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About purplerose

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    Dao Bum
  1. This thread isn't for me, cause I'm a woman , but I've seen male taoist practitioners that I admire and respect and need to tell you about them. They are wonderful people and they have changed a lot in better not only because of their practices but also cause they love a woman, made a life with her, got wonderful kids and continued their practice all along. Those guys have their high goals (spiritual or not) in life that they pursue and fulfill, and they still enjoy every moment they have with their family and kids. I've also seen practitioners still wondering about and not wanting to settle down. Looking more closely, they need some balance in their life. There are even some who have a life partner, but don't have kids, cause they think they need more time... but kids would make them more mature (both emotionally and spiritually) and would help them progress in their practice and understanding. Am I right or am I right? PS: Practitioner parents can always learn from a great teacher like their kid is.
  2. Hi!

    Every day at 5 p.m. would be just fine, if I had a fixed and boring life... purplerose
  3. Chinese New Year

    The 'solilunar' calendar you're talking about, the 'Xia calendar' or the '10.000 year calendar' shows both the solar calendar and the lunar calendar. But each calendar should be used according to its purpose. My fault, I didn't mean a special calendar 'for laymen' but that most of the Chinese people use the lunar one. Regarding the beginning of the year, the best argument we can find in this quote from Ting-Foon Chik, Chinese Astrologer and Feng Shui Master: The Lunar New Year is starts with the second new moon after the Winter Solstice which is the nearest new moon to the beginning of spring on the 4th February. In the northern hemisphere, the winter solstice is the shortest day of the year, and it is the turnaround point, for after the winter solstice, known as 'Dong Zhi', the daylight hours increase and the hours of darkness diminish. Some Chinese Astrologers advocate the winter solstice marks the beginning of the Chinese Year, since it is the most yin moment and hence the start of the yang moment. However, this argument is flawed because in the southern hemisphere, this is not true! A year is defined as the time for the earth to complete a revolution around the sun, therefore we can define the beginning of the year as the moment the Sun is first found in the East where it rises everyday. This is at the start of Tiger month, known as 'Li Chun', the beginning of Spring, which is usually on the 4th February each year. This start of the year is consistent for the northern and southern hemispheres. purplerose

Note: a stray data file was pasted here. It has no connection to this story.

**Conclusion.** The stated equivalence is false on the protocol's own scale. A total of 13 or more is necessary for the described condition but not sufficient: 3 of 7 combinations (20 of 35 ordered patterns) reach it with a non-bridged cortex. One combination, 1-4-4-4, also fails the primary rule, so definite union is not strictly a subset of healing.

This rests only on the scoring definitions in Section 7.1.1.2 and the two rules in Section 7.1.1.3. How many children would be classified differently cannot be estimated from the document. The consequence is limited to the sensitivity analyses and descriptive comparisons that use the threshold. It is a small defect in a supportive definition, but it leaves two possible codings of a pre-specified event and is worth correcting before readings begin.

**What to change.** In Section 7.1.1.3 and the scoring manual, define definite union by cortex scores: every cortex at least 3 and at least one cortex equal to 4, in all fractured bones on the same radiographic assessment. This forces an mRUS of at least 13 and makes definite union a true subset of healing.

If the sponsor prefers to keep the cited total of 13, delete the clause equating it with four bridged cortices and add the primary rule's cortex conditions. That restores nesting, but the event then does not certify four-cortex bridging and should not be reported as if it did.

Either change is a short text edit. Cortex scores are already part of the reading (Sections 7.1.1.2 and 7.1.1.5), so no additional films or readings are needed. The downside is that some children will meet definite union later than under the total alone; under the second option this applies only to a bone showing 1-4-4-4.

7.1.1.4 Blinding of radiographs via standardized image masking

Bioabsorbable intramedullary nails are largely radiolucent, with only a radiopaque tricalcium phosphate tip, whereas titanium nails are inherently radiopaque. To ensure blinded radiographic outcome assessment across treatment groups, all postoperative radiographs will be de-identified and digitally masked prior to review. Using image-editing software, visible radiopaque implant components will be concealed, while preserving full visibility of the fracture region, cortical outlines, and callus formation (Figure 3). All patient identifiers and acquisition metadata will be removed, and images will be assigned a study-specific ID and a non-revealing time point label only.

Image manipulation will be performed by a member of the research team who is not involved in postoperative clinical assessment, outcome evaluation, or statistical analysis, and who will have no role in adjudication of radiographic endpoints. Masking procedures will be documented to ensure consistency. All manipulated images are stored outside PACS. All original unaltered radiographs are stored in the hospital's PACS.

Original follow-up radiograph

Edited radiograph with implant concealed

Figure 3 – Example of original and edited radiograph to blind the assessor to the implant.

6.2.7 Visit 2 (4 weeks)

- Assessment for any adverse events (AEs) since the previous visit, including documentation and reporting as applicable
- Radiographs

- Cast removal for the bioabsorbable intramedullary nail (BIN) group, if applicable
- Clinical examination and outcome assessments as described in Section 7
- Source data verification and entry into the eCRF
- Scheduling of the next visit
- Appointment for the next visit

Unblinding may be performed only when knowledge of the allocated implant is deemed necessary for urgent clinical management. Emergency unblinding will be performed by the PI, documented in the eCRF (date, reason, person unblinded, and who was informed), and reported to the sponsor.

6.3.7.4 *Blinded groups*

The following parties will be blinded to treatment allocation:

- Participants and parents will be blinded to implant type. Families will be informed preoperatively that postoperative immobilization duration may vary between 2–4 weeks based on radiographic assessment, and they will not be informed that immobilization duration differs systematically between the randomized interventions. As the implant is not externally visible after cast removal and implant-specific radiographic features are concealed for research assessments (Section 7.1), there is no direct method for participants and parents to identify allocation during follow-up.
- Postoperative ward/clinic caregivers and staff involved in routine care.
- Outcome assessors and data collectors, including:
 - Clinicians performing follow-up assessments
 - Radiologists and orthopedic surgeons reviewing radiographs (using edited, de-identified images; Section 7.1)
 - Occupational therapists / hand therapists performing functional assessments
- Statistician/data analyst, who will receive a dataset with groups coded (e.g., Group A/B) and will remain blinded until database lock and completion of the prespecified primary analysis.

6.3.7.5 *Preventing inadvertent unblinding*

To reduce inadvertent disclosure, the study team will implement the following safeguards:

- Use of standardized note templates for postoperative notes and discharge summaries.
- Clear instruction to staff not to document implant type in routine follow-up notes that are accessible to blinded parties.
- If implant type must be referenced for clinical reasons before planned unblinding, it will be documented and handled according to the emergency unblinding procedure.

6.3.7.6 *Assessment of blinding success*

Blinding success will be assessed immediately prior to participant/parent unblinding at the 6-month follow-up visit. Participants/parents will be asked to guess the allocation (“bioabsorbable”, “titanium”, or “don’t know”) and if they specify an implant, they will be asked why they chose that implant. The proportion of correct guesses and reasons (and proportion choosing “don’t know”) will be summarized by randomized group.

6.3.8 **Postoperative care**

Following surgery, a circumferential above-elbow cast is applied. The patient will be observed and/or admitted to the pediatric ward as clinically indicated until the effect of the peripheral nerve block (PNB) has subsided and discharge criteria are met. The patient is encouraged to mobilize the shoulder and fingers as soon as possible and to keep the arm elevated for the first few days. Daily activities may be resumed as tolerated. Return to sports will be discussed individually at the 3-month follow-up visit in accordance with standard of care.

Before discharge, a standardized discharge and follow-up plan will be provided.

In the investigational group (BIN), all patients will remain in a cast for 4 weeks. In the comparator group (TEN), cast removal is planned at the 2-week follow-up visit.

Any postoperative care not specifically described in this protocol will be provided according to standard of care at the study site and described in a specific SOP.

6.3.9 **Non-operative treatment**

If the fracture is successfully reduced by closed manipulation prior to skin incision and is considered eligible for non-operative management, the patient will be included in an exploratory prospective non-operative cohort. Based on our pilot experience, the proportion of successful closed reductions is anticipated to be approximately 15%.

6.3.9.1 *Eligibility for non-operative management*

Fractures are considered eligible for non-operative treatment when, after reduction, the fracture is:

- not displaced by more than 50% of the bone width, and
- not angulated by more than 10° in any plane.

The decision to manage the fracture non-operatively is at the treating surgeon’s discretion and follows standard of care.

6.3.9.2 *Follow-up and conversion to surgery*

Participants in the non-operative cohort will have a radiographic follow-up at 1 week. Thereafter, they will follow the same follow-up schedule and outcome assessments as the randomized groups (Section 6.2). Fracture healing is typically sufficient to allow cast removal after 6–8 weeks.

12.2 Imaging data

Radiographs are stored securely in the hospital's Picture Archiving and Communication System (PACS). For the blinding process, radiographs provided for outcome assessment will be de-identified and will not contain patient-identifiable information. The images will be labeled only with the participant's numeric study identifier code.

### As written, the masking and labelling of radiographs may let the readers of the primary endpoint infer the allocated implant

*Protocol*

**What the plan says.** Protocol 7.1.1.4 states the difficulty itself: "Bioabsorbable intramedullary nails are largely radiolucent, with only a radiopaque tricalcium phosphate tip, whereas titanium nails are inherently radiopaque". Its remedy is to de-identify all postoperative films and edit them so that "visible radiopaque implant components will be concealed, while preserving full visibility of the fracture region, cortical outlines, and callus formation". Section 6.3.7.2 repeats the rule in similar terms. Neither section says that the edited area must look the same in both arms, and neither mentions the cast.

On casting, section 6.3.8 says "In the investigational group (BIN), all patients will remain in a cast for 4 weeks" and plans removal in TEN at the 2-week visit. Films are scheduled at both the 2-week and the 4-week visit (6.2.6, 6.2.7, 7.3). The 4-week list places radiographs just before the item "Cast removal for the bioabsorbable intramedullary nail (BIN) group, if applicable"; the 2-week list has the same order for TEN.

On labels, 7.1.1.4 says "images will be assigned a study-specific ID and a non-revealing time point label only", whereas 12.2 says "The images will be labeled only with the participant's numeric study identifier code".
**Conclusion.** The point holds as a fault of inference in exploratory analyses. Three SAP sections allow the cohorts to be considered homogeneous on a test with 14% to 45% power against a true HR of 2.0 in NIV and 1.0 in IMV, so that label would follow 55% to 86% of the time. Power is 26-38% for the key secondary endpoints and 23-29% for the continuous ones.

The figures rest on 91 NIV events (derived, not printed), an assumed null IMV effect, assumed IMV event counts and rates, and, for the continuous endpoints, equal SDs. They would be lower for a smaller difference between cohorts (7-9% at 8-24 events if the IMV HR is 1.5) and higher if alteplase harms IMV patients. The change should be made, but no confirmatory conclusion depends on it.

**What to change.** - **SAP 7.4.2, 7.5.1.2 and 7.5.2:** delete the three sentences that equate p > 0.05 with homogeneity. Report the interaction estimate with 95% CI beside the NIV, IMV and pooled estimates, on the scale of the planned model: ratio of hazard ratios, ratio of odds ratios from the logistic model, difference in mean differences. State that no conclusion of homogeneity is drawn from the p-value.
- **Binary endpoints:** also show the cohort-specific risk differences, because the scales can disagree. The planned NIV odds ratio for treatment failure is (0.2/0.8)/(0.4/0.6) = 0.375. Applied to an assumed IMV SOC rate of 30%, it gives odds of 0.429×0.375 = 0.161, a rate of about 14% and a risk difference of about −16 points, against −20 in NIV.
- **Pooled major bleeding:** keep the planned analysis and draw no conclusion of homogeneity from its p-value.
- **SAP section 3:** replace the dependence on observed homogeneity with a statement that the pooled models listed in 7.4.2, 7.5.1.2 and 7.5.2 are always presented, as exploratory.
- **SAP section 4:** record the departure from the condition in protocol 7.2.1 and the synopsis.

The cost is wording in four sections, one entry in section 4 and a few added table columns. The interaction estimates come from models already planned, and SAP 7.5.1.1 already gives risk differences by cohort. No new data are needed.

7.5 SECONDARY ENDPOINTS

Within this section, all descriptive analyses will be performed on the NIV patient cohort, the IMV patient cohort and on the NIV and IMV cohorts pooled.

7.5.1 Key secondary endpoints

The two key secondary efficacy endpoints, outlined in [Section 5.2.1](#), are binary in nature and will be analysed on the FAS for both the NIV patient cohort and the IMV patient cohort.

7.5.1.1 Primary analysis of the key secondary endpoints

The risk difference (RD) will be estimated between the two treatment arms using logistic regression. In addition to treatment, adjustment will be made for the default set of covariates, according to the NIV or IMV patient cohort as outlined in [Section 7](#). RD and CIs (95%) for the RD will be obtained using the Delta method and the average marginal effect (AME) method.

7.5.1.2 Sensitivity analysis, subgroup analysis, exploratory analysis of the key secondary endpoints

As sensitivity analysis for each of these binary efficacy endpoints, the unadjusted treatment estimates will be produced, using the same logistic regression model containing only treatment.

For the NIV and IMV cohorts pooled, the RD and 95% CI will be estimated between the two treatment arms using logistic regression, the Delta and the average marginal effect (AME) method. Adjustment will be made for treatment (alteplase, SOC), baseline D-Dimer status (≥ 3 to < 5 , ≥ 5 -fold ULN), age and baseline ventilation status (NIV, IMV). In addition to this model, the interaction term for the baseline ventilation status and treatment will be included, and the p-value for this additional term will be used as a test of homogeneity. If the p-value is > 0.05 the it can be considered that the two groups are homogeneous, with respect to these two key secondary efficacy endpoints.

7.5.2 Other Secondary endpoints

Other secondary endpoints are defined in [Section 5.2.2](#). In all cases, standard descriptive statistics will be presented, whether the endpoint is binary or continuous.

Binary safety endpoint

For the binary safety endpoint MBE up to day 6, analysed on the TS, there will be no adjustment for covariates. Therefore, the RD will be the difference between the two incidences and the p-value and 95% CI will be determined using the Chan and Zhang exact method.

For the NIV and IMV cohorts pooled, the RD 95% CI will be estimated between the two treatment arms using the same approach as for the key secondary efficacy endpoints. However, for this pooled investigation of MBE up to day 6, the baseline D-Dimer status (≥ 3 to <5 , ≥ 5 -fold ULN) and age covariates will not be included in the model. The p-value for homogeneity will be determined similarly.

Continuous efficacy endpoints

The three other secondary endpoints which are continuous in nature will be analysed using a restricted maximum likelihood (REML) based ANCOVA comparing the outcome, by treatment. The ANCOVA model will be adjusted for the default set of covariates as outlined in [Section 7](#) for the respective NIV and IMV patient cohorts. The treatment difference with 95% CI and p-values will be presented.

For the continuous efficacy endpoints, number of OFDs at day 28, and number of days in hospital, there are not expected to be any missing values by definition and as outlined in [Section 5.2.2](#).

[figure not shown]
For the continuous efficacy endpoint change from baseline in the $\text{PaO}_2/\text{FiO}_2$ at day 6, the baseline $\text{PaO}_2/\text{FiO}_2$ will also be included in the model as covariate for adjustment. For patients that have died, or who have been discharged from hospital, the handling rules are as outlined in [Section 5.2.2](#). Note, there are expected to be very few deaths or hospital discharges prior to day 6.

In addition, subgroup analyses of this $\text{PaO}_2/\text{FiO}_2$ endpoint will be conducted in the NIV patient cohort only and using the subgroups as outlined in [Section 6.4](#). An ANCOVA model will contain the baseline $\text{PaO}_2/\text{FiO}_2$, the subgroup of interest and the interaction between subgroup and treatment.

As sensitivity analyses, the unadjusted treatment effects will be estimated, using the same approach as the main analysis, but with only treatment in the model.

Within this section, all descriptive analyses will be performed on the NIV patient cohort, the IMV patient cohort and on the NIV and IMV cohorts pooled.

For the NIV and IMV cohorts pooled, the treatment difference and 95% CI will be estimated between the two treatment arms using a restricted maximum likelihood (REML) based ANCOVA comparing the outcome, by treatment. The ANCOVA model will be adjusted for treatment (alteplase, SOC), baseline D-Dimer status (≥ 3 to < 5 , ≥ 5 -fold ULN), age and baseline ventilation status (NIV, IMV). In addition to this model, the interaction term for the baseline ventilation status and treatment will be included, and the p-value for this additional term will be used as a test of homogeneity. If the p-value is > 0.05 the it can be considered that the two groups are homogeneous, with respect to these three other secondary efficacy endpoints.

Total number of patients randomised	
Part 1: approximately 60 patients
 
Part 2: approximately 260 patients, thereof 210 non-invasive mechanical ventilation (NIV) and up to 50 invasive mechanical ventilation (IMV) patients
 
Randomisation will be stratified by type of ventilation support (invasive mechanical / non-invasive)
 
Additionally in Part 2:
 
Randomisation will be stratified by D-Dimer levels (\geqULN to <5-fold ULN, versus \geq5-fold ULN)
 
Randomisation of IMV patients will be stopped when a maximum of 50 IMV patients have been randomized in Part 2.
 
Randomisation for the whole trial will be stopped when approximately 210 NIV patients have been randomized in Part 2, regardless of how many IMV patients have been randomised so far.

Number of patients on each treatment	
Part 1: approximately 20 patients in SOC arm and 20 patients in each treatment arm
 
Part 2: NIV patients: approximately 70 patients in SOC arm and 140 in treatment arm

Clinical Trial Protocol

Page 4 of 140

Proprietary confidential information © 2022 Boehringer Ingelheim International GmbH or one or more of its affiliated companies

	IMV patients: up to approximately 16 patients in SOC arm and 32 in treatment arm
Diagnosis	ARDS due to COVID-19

4. Chinese New Year

    Eh... No offense... but the January 26th is the Chinese New Year on the lunar calendar, which is used only by "laymen". In Chinese Astrology (Four Pillars of Destiny, for instance) we use the solar calendar. So the REAL Chinese New Year is on February 4th this year (Ji Chou / 己丑 - the Earth Ox). purplerose
  5. Hi!

    Hi! I've been watching some of your discussions for a while, and sometimes I need to write something too, so I guess it's hightime I joined you, too. I've been studying taoism and taoist practices for 7 years now (I live in Europe). I also study Feng Shui and Chinese Astrology (Four Pillars of Destiny). Taoist practices have been proved very useful in pregnancy. They helped my body, tempered my character and gave my son whatever he needed to be prepared for the life he has just begun. So, taoist guys, your wives are lucky to have you around... purplerose